« Brightcove Ends Free Network Service | Main | Day 2 at MAX »

Day 1 at MAX

Here are my notes from my first day at MAX. It includes info on the keynote, using C/C++ libraries in Flash, Python in Flash, Thermo (aka Catalyst), RTMFP, and peer-to-peer communications.


The keynote presentation had a major focus on "The Flash Platform", which includes the Flash Player, Flex, etc. It's was the main thing talked about by Shantanu Narayen. Nearly everything that CTO Kevin Lynch talked about were in Flex, Flash player, AIR. He also talked about "Mobile first", thinking of mobile design before thinking of desktop view.

There was an amusing mention of MLB.com and a NY Times AIR app. Both of these are conversions from Silverlight, two of the largest reference applications that I've heard about for Silverlight.

My favorite part of the presentation was the Salesforce VP talking about "platform as a service". A quote that got a big reaction: "For 20 years, enterprise software has been where innovation has gone to die." The speaker thinks that Salesforce is changing this with cloud computing, Flex frontends, and their development platform. They have a massive development platform- 87,000 custom applications on force.com, tons of apps on appexchange.com

Lazy Innovation: Strategy for the Design of Innovation User Experiences

This was a presentation by Adobe Consulting. I didn't take any notes from this presentation. I heard that at a different presentation at this time Ely Greensfield was going to mention me for my porting of compiler SDK work. But I was cut out of the talk, in the interest of time. My 15 minutes of fame has been thwarted.

Using C/C++ Libraries in Flash Player and Adobe AIR

There was so many people just grinning with excitement at this talk, before and afterwards. This is research project at Adobe, now known as Alchemy and released on labs.

It's based on LLVM, has partial POSIX emulation later, full port of the BSD standard C library (which is about 140 KB), and partial autoconf support. There's a C/AS3 bridge API athat llows access from one language to the other. There's also experimental support for debugging the C code from Eclipse while the code is running in the Flash player.

Surprisingly enough, and I'd like to learn a lot more about this, is that they see it run up to 25x faster than hand-written AS3. This is due to the AS3 API added and code optimization from LLVM.

They showed examples of using C++ libraries, using libpng library to encode a PNG, tracking an item through a web cam, and a voice synthesizer.

They have converted Perl, Python and Ruby interpreters, and they do run. So you can have these languages hosted within a Flash player. There's some work that still needs to be done to make this easier to use, but Python can now be interpreted at runtime within the Flash player? Wow.

Introduction to Thermo (aka Catalyst)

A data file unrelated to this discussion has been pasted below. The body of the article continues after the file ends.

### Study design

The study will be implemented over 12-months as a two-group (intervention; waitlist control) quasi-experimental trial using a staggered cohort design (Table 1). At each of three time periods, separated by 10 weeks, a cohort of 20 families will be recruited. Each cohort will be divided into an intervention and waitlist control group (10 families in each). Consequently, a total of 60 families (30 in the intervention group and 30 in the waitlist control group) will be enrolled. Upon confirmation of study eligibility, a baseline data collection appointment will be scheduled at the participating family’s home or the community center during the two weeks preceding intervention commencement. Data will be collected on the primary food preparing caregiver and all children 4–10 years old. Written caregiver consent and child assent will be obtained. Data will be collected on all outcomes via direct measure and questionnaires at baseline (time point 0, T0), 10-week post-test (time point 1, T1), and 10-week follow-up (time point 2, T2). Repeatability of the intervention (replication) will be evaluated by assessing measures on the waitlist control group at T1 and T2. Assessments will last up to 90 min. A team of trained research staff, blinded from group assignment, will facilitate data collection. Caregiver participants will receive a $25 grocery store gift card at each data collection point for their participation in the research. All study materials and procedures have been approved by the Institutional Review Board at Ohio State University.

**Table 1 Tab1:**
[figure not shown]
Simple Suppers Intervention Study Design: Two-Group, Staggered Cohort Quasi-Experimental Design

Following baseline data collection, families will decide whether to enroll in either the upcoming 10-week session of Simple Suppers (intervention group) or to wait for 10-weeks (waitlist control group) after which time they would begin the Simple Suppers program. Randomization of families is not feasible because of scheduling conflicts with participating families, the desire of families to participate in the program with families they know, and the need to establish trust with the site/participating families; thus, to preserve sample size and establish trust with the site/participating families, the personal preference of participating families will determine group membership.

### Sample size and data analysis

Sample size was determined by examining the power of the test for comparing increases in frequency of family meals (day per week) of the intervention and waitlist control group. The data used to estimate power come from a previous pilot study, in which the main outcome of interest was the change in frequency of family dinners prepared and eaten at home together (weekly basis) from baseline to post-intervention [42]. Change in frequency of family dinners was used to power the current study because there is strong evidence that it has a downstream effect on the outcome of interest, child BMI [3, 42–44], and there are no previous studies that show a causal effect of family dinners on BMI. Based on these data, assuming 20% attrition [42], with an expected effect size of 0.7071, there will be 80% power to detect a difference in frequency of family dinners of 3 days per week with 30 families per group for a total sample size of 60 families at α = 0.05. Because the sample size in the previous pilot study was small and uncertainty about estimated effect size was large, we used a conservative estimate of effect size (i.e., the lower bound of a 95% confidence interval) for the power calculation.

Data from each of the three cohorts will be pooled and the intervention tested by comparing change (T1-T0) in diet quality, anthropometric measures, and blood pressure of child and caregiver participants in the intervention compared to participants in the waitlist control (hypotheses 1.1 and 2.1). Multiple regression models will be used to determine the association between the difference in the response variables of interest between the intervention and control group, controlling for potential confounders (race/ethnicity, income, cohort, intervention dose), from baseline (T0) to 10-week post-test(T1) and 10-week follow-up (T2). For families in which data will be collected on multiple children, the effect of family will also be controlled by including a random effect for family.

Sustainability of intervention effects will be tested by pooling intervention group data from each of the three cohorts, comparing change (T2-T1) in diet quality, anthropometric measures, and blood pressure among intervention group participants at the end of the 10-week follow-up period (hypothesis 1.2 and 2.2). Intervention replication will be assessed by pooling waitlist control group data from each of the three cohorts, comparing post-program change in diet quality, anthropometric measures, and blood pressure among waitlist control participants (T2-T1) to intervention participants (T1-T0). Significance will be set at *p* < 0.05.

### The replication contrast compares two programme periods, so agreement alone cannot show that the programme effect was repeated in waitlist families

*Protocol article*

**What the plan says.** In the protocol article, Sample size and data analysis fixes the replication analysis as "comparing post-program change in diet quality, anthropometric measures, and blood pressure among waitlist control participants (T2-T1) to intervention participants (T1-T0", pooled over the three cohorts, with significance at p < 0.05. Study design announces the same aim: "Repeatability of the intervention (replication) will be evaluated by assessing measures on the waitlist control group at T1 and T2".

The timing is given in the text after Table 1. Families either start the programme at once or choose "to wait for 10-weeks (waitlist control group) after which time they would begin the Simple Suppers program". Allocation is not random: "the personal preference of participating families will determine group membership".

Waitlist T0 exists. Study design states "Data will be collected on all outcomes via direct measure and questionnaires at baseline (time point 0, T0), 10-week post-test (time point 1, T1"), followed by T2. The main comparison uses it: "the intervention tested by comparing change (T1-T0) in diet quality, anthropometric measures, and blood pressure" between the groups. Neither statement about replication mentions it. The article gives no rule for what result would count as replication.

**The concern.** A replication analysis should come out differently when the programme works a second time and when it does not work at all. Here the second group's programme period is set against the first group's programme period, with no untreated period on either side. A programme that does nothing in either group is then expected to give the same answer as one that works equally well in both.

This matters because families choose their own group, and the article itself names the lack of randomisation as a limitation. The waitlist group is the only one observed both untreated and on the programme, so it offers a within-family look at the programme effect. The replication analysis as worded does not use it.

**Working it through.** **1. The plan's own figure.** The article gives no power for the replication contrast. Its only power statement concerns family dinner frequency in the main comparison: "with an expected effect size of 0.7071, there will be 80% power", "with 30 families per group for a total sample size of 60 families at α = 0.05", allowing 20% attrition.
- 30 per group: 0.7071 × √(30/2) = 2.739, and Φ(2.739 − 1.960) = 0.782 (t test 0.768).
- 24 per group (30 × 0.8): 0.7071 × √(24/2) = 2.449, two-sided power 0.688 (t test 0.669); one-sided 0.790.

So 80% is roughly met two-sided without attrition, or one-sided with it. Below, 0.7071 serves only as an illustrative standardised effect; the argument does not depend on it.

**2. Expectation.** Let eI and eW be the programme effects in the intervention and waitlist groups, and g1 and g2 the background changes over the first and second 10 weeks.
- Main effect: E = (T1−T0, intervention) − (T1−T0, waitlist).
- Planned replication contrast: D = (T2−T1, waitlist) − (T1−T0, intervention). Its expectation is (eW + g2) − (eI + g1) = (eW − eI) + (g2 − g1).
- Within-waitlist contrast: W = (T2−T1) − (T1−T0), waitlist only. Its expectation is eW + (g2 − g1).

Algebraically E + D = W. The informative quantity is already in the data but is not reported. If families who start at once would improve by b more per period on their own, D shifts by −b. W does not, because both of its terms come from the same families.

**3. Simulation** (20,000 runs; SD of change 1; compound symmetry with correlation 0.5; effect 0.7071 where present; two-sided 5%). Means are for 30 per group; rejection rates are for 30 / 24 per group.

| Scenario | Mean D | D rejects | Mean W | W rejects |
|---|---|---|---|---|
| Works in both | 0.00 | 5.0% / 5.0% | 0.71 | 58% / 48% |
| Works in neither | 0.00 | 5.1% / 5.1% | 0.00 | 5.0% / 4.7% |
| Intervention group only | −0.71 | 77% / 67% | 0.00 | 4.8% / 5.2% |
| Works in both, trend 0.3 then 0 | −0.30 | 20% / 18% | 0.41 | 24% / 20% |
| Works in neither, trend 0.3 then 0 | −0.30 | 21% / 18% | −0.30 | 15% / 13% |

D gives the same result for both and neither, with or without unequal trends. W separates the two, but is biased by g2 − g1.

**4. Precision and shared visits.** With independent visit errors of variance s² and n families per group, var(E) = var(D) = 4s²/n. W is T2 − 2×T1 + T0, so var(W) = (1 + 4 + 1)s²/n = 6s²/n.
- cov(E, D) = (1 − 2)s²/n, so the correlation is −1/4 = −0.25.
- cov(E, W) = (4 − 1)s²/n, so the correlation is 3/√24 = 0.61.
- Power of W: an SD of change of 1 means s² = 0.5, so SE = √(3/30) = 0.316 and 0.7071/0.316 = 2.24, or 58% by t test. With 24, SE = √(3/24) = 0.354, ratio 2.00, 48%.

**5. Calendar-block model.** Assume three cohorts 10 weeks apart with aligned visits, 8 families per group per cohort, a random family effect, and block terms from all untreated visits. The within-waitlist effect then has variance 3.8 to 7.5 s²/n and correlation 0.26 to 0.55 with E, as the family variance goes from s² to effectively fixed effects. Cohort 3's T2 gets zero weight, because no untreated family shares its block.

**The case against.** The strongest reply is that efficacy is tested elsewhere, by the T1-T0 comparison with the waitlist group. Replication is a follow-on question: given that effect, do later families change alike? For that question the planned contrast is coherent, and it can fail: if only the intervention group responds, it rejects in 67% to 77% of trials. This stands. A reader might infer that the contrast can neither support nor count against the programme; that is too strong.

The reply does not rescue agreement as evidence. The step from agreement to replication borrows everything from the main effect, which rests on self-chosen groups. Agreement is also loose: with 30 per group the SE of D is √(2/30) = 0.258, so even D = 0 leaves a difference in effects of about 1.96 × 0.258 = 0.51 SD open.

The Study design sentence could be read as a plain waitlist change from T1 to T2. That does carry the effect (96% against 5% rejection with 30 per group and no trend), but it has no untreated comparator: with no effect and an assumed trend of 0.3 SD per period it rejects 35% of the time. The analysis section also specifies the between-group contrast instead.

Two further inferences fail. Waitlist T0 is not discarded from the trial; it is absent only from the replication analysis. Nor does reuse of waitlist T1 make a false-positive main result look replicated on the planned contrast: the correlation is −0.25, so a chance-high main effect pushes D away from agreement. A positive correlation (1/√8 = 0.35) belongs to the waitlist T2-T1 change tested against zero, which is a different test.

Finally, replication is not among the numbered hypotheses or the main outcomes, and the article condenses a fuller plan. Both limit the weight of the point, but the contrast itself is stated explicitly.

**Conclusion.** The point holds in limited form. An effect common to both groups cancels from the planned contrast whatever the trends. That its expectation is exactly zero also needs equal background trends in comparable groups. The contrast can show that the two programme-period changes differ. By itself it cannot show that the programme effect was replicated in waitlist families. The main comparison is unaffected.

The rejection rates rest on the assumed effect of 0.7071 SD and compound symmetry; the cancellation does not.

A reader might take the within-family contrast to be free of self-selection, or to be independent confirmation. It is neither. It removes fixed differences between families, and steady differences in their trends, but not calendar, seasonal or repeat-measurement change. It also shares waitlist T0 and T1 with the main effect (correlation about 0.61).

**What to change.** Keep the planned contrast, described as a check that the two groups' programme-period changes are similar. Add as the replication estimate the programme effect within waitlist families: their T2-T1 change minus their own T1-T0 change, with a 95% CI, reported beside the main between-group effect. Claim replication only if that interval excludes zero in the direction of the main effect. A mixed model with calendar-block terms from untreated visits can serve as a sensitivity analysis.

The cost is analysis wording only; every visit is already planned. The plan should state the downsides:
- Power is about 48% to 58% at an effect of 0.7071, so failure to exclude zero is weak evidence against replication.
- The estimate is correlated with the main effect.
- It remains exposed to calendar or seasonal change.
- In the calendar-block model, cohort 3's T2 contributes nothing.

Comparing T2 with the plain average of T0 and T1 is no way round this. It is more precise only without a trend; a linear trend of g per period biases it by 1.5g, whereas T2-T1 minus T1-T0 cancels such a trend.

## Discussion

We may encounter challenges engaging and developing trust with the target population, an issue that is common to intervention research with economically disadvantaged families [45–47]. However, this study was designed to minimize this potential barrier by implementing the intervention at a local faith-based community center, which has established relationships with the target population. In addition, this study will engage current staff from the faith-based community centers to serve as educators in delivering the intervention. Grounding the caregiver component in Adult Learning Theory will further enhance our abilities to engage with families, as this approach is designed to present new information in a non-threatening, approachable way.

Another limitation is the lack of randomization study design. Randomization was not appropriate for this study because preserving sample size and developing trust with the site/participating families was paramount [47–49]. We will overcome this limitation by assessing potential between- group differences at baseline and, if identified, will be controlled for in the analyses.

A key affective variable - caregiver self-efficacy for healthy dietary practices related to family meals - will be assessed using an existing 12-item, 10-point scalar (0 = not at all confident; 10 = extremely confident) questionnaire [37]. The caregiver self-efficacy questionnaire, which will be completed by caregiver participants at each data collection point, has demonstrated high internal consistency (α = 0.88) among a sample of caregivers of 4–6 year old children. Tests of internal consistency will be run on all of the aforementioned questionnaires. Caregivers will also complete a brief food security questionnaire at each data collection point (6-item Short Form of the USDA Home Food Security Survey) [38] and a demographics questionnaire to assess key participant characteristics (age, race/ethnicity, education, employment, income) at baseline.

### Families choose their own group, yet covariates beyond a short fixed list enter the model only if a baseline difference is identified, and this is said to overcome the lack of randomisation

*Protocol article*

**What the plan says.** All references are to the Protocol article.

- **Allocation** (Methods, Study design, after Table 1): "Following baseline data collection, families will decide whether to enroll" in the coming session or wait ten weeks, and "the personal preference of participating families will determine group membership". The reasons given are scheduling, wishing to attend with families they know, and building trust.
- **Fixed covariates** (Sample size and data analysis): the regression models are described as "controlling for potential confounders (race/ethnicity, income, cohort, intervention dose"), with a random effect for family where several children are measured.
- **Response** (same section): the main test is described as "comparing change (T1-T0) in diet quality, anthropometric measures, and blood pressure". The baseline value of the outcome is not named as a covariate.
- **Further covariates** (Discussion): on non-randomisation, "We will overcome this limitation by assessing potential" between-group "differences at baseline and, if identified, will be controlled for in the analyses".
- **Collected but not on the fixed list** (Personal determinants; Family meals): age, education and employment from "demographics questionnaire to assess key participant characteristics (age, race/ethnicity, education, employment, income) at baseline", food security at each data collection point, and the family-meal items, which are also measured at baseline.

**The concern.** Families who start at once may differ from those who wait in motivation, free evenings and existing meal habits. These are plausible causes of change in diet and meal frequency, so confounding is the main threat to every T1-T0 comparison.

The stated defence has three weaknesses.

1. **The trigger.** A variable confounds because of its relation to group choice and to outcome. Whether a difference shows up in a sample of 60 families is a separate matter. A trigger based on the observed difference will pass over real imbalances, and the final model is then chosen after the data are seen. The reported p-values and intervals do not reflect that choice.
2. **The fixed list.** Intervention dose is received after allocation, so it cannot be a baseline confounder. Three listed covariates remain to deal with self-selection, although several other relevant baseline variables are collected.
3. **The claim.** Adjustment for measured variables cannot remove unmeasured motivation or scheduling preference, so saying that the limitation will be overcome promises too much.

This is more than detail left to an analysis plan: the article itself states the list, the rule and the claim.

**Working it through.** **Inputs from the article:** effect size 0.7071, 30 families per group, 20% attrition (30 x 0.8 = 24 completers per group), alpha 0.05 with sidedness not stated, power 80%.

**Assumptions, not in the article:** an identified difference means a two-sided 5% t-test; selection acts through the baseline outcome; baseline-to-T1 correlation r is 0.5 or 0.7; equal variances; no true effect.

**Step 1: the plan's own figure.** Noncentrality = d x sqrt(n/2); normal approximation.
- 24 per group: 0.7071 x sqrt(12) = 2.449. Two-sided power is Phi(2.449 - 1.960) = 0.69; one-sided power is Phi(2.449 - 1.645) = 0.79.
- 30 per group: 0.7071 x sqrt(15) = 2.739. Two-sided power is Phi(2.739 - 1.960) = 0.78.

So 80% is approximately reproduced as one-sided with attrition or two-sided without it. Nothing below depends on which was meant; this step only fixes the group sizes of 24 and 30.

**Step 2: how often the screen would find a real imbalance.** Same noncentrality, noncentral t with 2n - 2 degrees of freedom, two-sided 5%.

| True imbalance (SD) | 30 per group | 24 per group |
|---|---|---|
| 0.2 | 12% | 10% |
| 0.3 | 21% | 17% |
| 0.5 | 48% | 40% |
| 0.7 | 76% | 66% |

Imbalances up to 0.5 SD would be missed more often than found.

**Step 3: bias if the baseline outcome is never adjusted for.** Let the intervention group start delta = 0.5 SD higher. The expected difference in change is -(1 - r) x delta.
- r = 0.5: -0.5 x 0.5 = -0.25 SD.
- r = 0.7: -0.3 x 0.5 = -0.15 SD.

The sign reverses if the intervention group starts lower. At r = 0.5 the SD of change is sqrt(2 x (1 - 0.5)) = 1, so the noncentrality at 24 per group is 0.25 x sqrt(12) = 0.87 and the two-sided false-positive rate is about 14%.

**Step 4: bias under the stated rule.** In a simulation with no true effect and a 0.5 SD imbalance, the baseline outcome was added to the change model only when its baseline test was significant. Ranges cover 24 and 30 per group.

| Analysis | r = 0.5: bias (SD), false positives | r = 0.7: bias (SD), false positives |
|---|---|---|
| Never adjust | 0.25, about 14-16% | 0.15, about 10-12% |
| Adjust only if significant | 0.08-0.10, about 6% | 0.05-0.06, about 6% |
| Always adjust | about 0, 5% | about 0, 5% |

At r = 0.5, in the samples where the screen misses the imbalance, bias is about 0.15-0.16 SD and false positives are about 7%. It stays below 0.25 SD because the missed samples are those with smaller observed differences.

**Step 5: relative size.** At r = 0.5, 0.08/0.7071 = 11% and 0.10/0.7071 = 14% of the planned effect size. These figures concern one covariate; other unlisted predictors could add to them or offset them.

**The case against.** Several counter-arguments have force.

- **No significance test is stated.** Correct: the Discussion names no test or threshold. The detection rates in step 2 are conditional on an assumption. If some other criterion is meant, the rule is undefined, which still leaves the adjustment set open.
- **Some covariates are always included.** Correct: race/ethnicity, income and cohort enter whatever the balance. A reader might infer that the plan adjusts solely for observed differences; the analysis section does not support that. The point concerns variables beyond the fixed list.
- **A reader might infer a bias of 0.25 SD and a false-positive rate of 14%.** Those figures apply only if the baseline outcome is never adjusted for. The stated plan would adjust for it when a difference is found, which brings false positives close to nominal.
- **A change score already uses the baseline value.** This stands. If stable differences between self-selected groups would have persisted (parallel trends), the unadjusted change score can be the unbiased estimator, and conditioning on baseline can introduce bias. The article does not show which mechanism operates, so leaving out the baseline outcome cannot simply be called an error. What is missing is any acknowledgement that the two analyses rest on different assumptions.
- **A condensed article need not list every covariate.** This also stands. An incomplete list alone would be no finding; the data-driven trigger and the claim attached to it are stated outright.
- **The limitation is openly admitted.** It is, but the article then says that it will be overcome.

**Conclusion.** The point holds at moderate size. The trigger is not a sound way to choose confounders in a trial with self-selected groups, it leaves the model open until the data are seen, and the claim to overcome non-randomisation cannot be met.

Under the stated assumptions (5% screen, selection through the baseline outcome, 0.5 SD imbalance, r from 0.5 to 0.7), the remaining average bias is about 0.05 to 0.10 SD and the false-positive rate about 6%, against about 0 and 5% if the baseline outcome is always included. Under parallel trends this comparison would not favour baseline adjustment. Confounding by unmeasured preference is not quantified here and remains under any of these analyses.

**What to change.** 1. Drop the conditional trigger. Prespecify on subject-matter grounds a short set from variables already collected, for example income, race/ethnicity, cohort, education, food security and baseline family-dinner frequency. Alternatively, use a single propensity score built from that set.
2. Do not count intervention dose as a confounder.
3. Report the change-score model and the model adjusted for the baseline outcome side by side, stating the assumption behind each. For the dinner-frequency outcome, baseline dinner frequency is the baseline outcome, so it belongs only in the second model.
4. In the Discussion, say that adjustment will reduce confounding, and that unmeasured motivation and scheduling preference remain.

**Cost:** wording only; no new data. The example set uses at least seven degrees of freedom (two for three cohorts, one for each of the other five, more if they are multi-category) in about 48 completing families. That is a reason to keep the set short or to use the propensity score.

Thermo, now knows as Catalyst, was the hot topic of the day. This was a sold-out session, and they added a second session which sold out as well. Two quotes which sum things up to me: "Let designers design the entire interface, not just component skins." "Allow designers and developers to work in parallel."

An important note from the middle of the presentation: at least a year away from releasing the product.

Flex is spreading out from just being code-centric tool. Extending out to designers through Flash Catalyst, Flash Pro CS4 support, and FXG.

Create graphics in MXML (in FXG) format using Photoshop, Illustrator, and Fireworks. Support for this is available today. Skins can be visually designed through FXG. Merge tool for conflict resolution within Flex Builder for dealing with Catalyst changes. Obviously trying hard to deal with round-trip development, which is essential.

They also went over Flex Builder improvements for Gumbo, a huge list of interesting things: network monitor, improved compiler speed, reduced memory consumption, move refactoring, ASDoc tooltips in code hints, file templates for new classes, event handler generation, debugger expression evaluator. FlexUnit support, and more.

Future of Communication with RTMFP

RTMFP is Secure Real-Time Media Flow Protocol. It's a new alternative RTMP in the player.

RTMFP is based on UDP, which allows it to do a number of things that RTMP can't, since it's based on TCP/IP. It has a sophisticated protocol based on top of UDP: multiple parallel media flows of messages, variable congestion response, allows for peer-to-peer applications, fast recovery from brief outages, and IP address mobility.

Developers just need to change the protocol in their URL to use RTMFP. It requires port 1935 and multiple high UDP ports. There's no tunneled counterpart as there is in RTMP.

Peer to peer connections are a new use in RTMFP, which allows media to bypass FMS and travel directly between Flash players. FMS still used to introduce the peers and server still available if firewall blocks or RTMFP connection can't be made. In order to use this feature, need to add one parameter in NetStream code to get and identify the publishing id.

Stratus, available on labs, makes RTMFP available for use today.

Future possibility in RTMFP includes "groups", self-organizing overlay networks of peers. This may work with a "Groupspect" instead of a publishing id.